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Chronic Kidney Disease: Starting the Screening Discussion

Most people are aware of the pervasiveness of heart disease, lung disease, cancer and diabetes, but what’s less known is the prevalence of chronic kidney disease (CKD) and the vital role kidneys play in their overall health. The CDC estimates that 37 million people have CKD and millions of others are at increased risk. Many are unfamiliar with the chronic illness or don’t know they have it. According to the National Kidney Foundation, chronic kidney disease is so common, yet unrecognized, that Medicare alone spends $87 billion caring for individuals with CKD every year.

According to the CDC, current estimates of CKD awareness indicate that both patient- and provider-level awareness remain unacceptably low. Awareness of CKD, even among those with advanced stages of illness, has not been improving over the last decade.

Patients and providers tend to focus on keeping certain well-known metrics under control, including blood pressure, blood sugar and cholesterol. What might be overlooked is that though those parameters can and should be brought back into normal range, if the individual has experienced many years of uncontrolled hypertension, cholesterol or diabetes, irreversible organ damage may have already occurred.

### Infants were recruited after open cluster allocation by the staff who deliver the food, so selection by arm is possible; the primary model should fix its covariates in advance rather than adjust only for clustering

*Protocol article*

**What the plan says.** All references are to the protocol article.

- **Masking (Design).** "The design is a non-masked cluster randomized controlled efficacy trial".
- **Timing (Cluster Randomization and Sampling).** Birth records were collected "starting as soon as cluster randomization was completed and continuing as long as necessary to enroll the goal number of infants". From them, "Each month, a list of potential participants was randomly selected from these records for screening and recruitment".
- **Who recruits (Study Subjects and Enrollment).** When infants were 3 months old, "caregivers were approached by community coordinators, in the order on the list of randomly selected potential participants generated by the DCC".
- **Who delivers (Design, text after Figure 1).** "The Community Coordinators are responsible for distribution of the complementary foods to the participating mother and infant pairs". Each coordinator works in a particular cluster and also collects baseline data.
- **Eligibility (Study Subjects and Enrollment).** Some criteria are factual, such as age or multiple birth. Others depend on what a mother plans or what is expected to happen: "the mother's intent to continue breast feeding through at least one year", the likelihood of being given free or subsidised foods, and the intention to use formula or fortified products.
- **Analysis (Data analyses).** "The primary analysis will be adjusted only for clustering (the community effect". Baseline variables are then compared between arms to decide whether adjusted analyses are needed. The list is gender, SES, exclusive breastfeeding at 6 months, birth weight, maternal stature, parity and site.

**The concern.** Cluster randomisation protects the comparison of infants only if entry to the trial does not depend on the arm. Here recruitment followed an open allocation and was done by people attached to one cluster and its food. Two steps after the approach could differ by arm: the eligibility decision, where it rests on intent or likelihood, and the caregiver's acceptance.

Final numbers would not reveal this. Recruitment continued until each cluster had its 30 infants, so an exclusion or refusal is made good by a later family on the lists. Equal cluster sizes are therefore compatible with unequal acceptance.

Although many kidney diseases can be treated successfully, prevention and early detection before kidney disease develops and progresses is key. Screening and treatment of CKD are critical in prevention and keeping kidney disease from advancing to kidney failure.

Performing urine tests for protein and monitoring glomerular filtration rates regularly for those in the high-risk categories are recommended.

Some other things general practitioners can do are:

  1. Educate patients about kidneys and their importance in our health, as well as the medical conditions that kidney disease can cause
  2. Accurately assess patients’ risk factors beyond hypertension and diabetes
  3. Encourage patients in high-risk groups to regularly assess their own risk factors for kidney disease and to be advocates for their health and insist on being tested
  4. Recognize trouble signs and symptoms in their patients and regularly screen using two simple tests and this guide
  5. Inform what actions people with kidney disease should take and what every patient should do to keep their kidneys healthy

Learn more about screening for early intervention of CKD and receive additional resources by joining Comagine Health’s Chronic Kidney Disease Education Series. The first session will be held on June 15, 2021, at noon PT/1 p.m. MT. Registration is required. Click here to join.

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